The D/A converter 459 receives the cancel accumulation value H from the second register 457 and converts it to an analog voltage. This analog voltage increases in proportion to the cancel accumulation value H. The first and second resistors 460 and 461, which are connected between the output terminal of the D/A converter 459 and the ground, frequency-divide the analog voltage. The node voltage (frequency-divided voltage) between the first and second resistors 460 and 461 is determined by the resistance ratio of the first resistor 460 to the second resistor 461. This node voltage (frequency-divided voltage) is applied as an offset cancel voltage Vc via the third resistor 462 to a signal line 463, which connects the analog switch 444 to the gain control amplifier 443. This allows the potential of the signal line 463 to be altered by the offset cancel voltage Vc.

The operation of the offset cancel circuit 450 will be now described. In the servo control mode, the disk controller 446 supplies the high-level servo control signal SB to the data information processing circuit 442b. The control circuit 453 switches off the analog switch 444 and sets the cancel mode in response to the high-level servo control signal SB. Thus, the read signal RD is not supplied to the gain control amplifier 443 of the data information processing circuit 442b. The servo information processing circuit 442a processes servo information, which is included in the read signal RD and has been read from the servo information area 431 in the accessed sector 430.

In the cancel mode, the second register 457 retains the initial value H0 (e.g., H0=0) supplied via the serial interface 452 and selector 458 from the disk controller 446. The initial value H0 may be previously set to an arbitrary offset cancel voltage. The first register 456 retains the offset unit change T, supplied via the serial interface 452 from the disk controller 446. The discriminator 451 receives the offset allowance values K and -K supplied from the disk controller 446 and the digital value D supplied from the A/D converter 445. At this time, the voltage of the signal line 463 is 0 volts because of no read signal RD supplied. The digital value D is therefore 0 unless the A/D converter 445 has an offset voltage.

First Offset Canceling Operation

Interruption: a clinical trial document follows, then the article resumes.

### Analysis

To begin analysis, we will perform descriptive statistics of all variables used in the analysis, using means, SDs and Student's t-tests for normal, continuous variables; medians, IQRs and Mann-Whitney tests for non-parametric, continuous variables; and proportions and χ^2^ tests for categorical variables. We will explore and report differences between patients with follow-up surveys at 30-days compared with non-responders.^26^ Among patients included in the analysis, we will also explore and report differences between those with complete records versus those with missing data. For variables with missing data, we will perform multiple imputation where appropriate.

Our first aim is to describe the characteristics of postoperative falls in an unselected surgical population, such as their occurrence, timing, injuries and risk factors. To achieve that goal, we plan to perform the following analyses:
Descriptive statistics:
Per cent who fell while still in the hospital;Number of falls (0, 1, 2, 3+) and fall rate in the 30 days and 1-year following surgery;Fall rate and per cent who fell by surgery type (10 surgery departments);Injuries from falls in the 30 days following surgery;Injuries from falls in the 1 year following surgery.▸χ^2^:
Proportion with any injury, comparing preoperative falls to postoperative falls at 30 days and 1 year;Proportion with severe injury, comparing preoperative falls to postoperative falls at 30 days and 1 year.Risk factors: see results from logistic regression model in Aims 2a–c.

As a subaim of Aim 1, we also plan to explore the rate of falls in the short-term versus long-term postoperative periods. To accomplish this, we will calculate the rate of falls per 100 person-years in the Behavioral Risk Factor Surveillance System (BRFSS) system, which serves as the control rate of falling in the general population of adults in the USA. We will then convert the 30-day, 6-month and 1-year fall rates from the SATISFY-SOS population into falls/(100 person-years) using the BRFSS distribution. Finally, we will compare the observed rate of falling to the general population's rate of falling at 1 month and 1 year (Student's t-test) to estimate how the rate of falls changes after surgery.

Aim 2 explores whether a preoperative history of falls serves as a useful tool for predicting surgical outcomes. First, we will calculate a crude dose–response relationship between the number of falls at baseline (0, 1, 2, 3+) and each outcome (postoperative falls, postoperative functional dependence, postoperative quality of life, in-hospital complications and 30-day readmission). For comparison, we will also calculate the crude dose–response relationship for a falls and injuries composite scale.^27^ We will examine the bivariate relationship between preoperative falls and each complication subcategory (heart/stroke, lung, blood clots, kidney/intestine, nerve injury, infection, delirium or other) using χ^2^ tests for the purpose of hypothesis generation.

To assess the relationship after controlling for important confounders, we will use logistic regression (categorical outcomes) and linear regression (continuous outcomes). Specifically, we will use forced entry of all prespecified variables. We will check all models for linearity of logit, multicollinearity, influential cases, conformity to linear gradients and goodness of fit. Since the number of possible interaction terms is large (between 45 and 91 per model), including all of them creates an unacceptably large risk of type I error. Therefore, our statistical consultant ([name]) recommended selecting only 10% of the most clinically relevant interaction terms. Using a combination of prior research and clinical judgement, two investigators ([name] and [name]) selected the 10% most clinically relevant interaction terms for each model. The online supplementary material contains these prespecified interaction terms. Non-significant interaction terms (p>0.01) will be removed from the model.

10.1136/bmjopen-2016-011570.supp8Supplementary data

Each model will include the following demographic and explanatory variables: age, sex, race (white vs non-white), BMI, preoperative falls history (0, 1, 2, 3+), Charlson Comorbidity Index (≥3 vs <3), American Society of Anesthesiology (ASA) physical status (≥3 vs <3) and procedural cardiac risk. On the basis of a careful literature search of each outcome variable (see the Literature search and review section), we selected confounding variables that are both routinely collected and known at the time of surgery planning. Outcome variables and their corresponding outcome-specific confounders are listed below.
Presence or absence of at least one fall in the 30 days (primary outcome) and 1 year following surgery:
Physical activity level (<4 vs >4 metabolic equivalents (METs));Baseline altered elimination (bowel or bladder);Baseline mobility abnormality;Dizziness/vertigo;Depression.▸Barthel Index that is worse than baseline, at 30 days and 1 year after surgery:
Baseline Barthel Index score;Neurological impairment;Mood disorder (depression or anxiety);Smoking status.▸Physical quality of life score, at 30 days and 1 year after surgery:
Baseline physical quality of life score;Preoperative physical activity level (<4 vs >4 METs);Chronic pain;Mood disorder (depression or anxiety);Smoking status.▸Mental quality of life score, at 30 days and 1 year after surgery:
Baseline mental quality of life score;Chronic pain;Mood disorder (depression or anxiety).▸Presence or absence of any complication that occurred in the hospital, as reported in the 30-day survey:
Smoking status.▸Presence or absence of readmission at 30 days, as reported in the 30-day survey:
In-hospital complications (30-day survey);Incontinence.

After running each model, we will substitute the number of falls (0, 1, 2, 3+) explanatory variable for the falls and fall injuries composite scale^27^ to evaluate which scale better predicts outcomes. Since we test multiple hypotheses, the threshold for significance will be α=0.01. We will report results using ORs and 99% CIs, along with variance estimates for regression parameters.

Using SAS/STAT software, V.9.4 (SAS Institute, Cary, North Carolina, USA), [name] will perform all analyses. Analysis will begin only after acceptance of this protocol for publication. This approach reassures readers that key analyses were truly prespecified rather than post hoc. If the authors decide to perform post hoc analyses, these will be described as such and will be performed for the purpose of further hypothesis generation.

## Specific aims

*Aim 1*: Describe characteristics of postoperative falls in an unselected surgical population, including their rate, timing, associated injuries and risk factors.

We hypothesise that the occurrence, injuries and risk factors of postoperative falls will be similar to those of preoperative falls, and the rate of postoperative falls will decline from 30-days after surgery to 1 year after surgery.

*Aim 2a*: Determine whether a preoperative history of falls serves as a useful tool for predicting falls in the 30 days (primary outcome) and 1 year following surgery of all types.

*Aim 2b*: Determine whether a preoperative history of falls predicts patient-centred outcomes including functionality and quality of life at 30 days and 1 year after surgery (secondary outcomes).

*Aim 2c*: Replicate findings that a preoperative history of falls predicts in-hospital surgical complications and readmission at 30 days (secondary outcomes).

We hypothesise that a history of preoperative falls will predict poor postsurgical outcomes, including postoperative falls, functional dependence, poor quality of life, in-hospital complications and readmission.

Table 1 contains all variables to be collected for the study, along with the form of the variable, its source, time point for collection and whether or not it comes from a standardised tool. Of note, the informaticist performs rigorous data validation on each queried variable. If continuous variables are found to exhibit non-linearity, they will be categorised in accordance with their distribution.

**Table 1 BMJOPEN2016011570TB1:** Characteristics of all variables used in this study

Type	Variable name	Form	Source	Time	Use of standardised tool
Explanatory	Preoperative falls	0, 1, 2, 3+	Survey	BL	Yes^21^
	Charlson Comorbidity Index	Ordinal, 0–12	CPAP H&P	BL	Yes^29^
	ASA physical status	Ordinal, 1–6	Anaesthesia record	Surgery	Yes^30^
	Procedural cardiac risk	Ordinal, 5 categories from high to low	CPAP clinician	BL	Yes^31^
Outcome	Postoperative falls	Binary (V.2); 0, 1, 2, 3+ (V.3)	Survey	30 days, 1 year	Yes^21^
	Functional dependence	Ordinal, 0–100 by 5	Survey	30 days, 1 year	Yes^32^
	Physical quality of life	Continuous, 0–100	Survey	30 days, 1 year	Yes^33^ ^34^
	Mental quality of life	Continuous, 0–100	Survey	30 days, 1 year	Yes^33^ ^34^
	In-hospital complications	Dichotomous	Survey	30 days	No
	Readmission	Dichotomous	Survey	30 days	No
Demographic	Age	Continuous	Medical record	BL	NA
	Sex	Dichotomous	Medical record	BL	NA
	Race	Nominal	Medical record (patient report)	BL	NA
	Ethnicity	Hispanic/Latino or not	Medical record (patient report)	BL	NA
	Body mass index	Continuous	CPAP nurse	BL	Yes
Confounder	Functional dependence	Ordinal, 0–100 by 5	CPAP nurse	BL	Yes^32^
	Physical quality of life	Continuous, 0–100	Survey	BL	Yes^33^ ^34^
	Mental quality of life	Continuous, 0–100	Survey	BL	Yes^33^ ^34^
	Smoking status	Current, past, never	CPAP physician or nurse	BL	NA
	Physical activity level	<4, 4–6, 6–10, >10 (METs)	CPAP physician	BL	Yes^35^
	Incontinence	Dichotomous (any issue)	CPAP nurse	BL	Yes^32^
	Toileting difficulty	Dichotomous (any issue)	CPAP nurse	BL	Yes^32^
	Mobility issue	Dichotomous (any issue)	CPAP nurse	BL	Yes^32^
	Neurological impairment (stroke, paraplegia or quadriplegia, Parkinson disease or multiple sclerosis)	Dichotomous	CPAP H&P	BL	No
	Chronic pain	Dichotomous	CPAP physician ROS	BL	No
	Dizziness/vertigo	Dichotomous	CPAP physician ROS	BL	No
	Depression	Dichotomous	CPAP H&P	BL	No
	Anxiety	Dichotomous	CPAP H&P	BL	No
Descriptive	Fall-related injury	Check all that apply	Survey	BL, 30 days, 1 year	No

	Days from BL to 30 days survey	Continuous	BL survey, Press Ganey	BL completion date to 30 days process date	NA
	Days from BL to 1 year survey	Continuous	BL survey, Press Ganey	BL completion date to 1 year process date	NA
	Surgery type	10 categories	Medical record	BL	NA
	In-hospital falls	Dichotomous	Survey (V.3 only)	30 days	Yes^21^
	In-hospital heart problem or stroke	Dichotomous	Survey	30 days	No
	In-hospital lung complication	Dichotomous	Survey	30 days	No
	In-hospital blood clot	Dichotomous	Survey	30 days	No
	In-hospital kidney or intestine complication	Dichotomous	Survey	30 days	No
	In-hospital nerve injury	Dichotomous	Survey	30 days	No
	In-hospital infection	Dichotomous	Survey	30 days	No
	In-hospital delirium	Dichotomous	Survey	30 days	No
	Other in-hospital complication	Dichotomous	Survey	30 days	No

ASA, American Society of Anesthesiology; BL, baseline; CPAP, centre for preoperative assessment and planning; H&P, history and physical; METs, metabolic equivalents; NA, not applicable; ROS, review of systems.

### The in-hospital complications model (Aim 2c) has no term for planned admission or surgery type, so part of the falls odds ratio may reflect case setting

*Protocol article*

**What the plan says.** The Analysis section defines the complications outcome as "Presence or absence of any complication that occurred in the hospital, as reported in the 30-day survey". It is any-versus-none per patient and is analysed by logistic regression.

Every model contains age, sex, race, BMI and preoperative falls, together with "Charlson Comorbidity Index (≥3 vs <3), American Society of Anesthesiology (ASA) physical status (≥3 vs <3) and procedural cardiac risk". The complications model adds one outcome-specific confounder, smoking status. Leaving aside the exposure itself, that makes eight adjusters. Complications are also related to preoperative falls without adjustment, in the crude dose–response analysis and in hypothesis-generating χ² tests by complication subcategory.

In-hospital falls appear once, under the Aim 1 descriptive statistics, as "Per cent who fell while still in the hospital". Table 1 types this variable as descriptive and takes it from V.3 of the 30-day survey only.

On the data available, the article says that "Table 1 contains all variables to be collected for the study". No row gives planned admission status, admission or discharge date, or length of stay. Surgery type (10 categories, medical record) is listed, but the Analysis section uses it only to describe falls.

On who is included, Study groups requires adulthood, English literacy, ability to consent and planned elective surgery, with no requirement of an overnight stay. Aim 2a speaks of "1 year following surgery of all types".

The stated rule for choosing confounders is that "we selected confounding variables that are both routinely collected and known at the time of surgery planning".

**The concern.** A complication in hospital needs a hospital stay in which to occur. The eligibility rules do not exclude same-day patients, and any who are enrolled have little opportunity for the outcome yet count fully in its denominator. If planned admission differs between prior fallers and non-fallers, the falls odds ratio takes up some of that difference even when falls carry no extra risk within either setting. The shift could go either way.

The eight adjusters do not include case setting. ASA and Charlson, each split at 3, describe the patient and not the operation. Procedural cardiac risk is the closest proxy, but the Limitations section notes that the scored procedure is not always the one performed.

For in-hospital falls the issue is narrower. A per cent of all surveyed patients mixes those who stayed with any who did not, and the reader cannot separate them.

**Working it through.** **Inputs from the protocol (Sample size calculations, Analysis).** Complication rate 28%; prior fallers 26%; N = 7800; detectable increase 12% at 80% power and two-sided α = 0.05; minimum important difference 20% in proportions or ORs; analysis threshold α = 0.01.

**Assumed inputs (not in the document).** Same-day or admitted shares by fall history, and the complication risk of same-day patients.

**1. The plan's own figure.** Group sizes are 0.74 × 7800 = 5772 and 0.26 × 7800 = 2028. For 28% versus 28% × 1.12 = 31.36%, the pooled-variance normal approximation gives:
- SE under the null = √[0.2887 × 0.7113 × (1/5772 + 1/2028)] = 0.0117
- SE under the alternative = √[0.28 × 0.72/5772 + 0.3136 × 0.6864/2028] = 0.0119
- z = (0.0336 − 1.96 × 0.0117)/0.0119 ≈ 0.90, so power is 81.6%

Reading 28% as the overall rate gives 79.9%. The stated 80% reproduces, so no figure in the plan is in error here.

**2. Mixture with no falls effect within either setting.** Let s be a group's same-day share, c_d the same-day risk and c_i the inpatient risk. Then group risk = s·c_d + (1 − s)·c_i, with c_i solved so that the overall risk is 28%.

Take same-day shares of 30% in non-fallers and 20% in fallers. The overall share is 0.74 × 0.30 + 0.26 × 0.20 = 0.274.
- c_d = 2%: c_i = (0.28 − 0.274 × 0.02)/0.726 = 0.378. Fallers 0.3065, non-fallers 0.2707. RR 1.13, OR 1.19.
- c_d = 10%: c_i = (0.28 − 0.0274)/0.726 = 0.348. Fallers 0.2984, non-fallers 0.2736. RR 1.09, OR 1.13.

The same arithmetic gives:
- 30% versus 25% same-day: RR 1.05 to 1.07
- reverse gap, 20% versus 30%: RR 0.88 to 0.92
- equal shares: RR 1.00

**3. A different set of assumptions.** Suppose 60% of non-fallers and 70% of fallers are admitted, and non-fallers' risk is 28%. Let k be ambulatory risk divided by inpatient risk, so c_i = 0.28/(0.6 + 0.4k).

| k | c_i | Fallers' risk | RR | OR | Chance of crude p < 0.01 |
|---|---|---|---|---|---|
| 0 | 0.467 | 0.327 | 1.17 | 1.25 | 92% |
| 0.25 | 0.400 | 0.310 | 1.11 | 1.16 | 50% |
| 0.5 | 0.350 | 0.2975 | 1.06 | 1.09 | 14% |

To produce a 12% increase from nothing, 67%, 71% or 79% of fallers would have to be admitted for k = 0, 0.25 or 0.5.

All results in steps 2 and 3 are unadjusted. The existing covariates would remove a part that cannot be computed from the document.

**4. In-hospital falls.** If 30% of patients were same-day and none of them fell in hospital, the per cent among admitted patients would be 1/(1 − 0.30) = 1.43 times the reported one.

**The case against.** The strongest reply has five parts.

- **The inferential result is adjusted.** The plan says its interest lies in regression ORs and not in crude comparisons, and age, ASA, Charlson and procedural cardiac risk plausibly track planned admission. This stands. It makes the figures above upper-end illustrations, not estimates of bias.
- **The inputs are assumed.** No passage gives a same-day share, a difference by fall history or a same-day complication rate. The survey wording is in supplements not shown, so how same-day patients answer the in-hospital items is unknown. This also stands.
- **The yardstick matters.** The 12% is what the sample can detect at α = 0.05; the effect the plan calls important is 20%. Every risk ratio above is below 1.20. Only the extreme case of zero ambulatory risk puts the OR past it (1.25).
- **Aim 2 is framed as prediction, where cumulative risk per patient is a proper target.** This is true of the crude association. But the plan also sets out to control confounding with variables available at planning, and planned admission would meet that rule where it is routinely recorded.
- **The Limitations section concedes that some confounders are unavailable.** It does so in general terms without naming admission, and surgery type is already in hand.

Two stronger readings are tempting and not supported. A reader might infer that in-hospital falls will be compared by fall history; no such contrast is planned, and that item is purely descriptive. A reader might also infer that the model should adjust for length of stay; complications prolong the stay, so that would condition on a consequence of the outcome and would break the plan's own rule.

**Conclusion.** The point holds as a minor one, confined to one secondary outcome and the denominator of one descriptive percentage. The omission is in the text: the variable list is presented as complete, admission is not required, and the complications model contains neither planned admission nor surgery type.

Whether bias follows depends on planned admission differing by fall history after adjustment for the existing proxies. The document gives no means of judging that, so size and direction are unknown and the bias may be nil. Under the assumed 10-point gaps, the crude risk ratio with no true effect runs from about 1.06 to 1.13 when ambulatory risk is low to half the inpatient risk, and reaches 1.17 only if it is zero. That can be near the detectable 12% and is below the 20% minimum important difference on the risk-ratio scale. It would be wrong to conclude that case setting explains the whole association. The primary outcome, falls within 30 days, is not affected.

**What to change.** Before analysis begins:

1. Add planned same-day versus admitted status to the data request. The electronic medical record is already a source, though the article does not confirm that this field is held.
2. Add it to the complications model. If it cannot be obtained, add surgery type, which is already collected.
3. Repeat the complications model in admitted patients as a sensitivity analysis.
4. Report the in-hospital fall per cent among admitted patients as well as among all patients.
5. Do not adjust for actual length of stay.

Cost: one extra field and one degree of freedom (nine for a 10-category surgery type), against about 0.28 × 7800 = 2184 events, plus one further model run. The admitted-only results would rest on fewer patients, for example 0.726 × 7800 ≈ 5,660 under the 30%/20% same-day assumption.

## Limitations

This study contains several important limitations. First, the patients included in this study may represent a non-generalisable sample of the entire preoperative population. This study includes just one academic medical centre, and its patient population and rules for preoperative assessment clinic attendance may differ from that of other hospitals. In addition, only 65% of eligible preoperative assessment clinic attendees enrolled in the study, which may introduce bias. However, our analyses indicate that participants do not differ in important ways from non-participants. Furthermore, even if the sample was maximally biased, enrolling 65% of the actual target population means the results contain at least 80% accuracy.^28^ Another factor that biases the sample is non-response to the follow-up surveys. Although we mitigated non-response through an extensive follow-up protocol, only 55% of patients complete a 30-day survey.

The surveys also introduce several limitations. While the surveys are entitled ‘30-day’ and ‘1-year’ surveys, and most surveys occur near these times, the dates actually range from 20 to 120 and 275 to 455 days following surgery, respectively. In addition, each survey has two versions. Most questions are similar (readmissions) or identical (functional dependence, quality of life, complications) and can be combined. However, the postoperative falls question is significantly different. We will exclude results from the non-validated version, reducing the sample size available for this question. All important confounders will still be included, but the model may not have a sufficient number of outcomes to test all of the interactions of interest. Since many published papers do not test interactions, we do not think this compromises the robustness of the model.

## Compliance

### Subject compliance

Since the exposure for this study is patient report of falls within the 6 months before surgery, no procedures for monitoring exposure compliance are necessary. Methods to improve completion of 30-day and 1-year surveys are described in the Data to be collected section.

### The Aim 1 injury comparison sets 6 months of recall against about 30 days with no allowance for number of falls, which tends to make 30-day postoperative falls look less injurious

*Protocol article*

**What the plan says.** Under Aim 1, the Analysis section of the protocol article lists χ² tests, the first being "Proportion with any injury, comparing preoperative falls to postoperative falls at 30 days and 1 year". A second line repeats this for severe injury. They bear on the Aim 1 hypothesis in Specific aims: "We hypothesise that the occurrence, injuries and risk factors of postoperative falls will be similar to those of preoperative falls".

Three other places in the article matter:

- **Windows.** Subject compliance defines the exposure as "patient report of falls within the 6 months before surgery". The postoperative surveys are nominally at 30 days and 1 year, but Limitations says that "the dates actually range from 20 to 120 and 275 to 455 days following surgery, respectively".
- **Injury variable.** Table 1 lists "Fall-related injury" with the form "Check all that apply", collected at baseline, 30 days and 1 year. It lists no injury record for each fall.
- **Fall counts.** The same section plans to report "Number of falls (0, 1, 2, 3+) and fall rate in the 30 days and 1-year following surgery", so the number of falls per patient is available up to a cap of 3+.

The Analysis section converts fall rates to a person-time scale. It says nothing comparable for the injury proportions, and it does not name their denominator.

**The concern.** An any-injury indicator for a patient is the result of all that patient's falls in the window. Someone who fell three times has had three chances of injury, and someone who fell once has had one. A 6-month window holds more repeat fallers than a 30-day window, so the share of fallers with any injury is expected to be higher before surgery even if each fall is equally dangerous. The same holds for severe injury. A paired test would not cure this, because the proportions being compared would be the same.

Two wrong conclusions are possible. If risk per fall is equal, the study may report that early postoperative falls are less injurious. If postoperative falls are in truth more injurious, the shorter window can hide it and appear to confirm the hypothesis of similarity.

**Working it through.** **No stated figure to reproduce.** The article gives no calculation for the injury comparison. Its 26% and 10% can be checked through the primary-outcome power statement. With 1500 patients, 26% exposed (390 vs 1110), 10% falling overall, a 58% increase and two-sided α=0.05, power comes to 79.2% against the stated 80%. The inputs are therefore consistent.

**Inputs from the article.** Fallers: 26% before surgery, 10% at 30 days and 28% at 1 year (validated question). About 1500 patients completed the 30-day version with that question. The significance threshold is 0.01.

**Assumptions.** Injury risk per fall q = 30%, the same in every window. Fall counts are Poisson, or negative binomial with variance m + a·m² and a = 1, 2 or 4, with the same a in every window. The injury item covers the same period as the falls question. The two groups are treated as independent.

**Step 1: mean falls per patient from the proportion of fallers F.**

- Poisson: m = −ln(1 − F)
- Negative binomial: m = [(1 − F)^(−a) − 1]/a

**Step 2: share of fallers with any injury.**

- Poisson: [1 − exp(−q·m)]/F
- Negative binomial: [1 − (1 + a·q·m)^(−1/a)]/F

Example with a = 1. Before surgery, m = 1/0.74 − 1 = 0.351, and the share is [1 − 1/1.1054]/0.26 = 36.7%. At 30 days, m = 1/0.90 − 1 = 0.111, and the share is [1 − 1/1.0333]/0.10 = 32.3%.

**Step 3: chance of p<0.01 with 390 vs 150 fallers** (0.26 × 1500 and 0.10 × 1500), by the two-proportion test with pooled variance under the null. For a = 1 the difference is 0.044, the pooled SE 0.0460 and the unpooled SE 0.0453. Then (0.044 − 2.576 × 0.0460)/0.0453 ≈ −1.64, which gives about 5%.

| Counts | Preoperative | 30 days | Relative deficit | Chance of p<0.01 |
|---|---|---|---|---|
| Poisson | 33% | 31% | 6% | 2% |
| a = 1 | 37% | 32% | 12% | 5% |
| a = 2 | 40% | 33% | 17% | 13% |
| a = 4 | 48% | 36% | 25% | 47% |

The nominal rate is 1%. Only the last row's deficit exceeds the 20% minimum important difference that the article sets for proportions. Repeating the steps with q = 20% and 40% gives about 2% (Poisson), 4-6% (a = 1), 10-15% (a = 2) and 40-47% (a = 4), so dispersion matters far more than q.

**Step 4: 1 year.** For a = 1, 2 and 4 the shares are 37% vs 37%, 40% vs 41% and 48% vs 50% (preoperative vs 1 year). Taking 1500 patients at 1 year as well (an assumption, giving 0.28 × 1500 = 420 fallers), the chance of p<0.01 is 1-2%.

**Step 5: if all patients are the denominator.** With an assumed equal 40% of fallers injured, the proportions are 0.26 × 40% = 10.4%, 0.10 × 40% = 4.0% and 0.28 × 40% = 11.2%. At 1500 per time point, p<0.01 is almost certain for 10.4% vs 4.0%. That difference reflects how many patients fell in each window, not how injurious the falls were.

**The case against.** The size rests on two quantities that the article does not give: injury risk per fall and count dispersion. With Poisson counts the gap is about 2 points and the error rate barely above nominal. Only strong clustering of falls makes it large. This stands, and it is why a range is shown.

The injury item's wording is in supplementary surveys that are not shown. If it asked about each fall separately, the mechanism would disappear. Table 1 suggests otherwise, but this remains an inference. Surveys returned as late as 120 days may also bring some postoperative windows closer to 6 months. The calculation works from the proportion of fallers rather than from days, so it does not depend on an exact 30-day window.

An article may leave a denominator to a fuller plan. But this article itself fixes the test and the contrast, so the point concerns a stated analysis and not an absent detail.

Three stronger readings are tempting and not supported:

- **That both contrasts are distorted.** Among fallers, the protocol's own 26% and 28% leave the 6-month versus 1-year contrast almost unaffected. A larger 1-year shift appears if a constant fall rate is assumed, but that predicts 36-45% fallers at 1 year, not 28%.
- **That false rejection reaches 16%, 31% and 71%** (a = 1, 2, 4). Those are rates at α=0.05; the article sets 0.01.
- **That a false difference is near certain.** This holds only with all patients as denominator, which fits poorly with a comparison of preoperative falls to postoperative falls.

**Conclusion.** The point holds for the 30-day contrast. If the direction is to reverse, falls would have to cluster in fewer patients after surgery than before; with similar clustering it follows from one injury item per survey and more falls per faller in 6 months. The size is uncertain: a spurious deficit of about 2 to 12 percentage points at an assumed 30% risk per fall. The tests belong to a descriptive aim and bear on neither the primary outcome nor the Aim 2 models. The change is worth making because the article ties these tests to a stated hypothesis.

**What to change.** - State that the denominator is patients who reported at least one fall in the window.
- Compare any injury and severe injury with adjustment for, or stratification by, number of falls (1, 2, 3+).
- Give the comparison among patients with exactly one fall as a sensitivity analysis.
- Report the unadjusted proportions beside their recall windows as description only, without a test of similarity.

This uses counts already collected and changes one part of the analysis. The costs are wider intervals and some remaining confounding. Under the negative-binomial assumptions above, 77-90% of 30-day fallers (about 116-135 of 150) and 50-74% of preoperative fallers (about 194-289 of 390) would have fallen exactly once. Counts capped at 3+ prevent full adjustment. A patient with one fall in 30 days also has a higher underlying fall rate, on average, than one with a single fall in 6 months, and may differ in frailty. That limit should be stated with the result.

Suppose that the A/D converter 445 has a negative offset voltage and has output a digital value D equal to or smaller than the offset allowance value -K. That is, the A/D converter 445 has the input/output characteristic as indicated by a broken line L3 in the graph in FIG. 29 due to the negative offset voltage -Δβ. In that case, the discriminator 451 supplies the judgment signal J of "1" to the control circuit 453. In accordance with the judgment signal J of "1", the control circuit 453 supplies the first arithmetic-operation control data Ja of "1" to the multiplier 454 and the second arithmetic-operation control data Jb of "1" to the adder 455. The multiplier 454 supplies the multiplication result Ta (=T), acquired by multiplying the offset unit change T by the first arithmetic-operation control data Ja of "1", to the adder 455. The adder 455 supplies the addition result, acquired by the addition of the multiplication result Ta (=T) and the cancel accumulation value H (H=the initial value H0=0 in this case), to the second register 457 via the selector 458 as a new cancel accumulation value H (=T) in accordance with the second arithmetic-operation control data Jb of "1".

The D/A converter 459 receives the cancel accumulation value H (=T) retained in the second register 457 and converts it to an analog voltage. This analog voltage is frequency-divided by the first and second resistors 460 and 461, and the frequency-divided voltage is applied as the offset cancel voltage Vc to the signal line 463 via the third resistor 462. The voltage of the signal line 463 rises to the offset cancel voltage Vc from 0 volts. The gain control amplifier 443 amplifies the offset cancel voltage Vc, and supplies the amplified voltage signal to the A/D converter 445. The A/D converter 445 converts the amplified analog voltage signal to a digital signal. At this time, the value D of the digital signal increases toward the positive side by the offset cancel voltage Vc. In other words, the digital value D approaches 0. The discriminator 451 receives the digital value D, which has approached 0, from the A/D converter 445.